However, the plot that was the primary vehicle for delivering this comedy was bitty and not well constructed – in fact, having watched the previous movie, this really didn’t try very hard at all. The previous film actually went out of its way to build a thorough backstory for the ghostly shenanigans, this seemed more of a plot sketched on the back of a cigarette packet. The acting was mostly histrionic, but that is what was called for, though the character of Pancake works really well thanks to both the presence and comic timing of Kohtee Aramboy. Many are going to find this hard work due to the flimsy plot and histrionics. 3.5 out of 10.

The imdb page is here.

Friday, September 14, 2018

Vamp or Not? All the Devils are Here

This is a 2014 film by Ryan Lightbourn and when I put it on I wasn’t expecting to do a ‘Vamp or Not?’, I was content to be watching a mid-range creature feature/Evil Dead/kids find themselves at a deadly cabin type flick. A little film with which to while away the hours. Next thing I know the damn thing (which had started to look like a zombie/outbreak film) is mentioning vampires and I’m having to screenshot and think about the (admittedly clichéd) plot.

So, it starts with a couple of cops transporting prisoners and they’ve hit someone with their truck. Jenkins (John Russo, Minutes Past Midnight) goes to radio it in whilst the other, Bridges (Reggie Peters), checks the rather messy victim for a pulse. Said victim rubs gunk into the cop’s face – who shoots him. There is movement in the woods and Jenkins goes to investigate and doesn’t come back. Something goes for Bridges who opens the van before being got. The prisoners Tre (Doo-Doo Brown) and Brody (John Pelkey) make good their escape.

the Mysterious Old Man
We have a brief meeting with Owen (Ben Owen, also Minutes Past Midnight), his girlfriend Kate (Ansley Gordon), her college friend Evan (Tommy Goodman) who she invited along (and who Owen has decided he dislikes), Owens’ friend Kyle (Ben Evans, also Minutes Past Midnight) and Kyle’s girlfriend Amy (Amanda Dela Cruz). These college kids are going to a cabin owned by Owen’s parents. But enough about them because the cops have just picked up a Mysterious Old Man (John Archer Lundgren, also Minutes past Midnight), found naked in the woods, and handed him over to nurse Sheryl (Erica White). She lets him get cleaned up and he finds that his hair is coming out in gloopy amounts and his teeth are falling out too. She comes back in and he attacks…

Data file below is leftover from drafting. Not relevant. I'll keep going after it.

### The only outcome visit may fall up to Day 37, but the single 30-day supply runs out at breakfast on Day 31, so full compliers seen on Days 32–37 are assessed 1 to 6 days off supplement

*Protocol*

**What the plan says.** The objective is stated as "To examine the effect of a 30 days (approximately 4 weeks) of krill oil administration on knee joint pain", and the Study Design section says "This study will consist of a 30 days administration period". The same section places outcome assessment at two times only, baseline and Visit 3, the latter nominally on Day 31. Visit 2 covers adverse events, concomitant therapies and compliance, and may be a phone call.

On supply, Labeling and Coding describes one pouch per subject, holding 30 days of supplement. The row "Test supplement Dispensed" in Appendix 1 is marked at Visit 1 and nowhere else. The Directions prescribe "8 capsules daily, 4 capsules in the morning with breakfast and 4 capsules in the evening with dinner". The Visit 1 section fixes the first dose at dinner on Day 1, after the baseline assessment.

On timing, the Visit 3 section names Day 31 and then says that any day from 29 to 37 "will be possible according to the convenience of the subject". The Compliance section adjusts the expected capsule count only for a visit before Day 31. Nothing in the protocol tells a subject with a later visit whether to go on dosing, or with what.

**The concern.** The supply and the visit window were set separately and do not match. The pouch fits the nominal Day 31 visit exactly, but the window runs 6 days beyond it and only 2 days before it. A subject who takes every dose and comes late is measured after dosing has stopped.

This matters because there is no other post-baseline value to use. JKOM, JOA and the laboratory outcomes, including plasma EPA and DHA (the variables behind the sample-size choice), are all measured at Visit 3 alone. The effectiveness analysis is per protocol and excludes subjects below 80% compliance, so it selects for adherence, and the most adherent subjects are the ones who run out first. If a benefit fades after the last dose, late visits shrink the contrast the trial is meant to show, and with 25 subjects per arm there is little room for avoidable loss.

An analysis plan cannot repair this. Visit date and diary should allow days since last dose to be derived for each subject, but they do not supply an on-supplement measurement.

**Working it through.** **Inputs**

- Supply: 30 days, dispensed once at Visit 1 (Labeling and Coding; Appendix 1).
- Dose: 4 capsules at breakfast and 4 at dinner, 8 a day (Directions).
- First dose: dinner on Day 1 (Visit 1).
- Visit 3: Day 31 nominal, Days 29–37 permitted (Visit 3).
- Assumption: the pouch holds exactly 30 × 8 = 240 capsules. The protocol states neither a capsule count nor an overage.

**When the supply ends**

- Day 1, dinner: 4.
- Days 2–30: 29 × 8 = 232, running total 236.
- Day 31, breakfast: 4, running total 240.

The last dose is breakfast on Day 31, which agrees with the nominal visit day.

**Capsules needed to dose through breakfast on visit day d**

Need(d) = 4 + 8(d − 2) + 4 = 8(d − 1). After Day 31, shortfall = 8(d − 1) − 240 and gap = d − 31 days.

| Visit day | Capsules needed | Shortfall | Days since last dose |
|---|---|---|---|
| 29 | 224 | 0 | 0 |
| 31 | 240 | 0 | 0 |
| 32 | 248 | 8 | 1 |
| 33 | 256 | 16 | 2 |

the kids arrive
So, we get to the cabin, the kids have a good time – bar the antagonism of Evan by Owen, who is convinced the former wants to sleep with Kate – much drink is had and mushrooms – though Evan is convinced he can hear something out in the woods. In the morning Owen and Kyle have gone to a store to get supplies before the others awaken. They find themselves in a hold up, as Tre and Brody are there. Also Sheryl is outside, milky eyed and acting odd. Store owner Kenny (Dale DaBone) turns the situation around and suggests that the sheriff has warned that Sheryl has a form of rabies. They try sneaking out the back with the two cons as prisoners. Now, Sheryl looks zombified and rabies is a go-to for zombie and vampire movies.

a nightwalker
So, what is going on. Well we later hear of a native American legend about an evil that wishes to wipe out humanity. Their bite contains a venom that turns the victim into one of them. So why vampire? Well because the cast keep referring to them as vampires, one even suggesting that someone will turn into a vampire. They also refer to them as bloodthirsty (but that doesn’t necessarily make them blood drinkers, of course). One notable fact is that they are very sensitive when it comes to light and avoid the daylight and bright lights as a result. Right at the end of the film they are referred to as nightwalkers.

the queen
We also discover that they can breed, as well as turn, and we see a nightwalker Queen (Brett P. Carson) birth a fully-grown nightwalker (Charlie Shaw). She is then killed by cops who have investigated the cave they’re in. The reaction of the other nightwalkers is to grab and kidnap a human female (rather than bite her) and they are going to feed her something that will (presumably) transform her into a nightwalker queen also. So, we could arguably say there are purebloods and turned and that the creatures display intelligence.

survival horror
This clearly has as much to do with the zombie genre (though they are not zombies but humans transformed into creatures) as anything else and takes some inspiration from that genre. However, the deliberate use of the V word is telling and the light sensitivity is straight out of that playbook (Sheryl isn’t fully transformed, hence her being out and about in daylight, I assume). In some respects, I am tempted to go down a zompire line, the set up doesn’t feel wholly vamp but the filmmakers were definitely flirting with the genre and its tropes. Possibly a tad more genre interest than genre. The imdb page is here.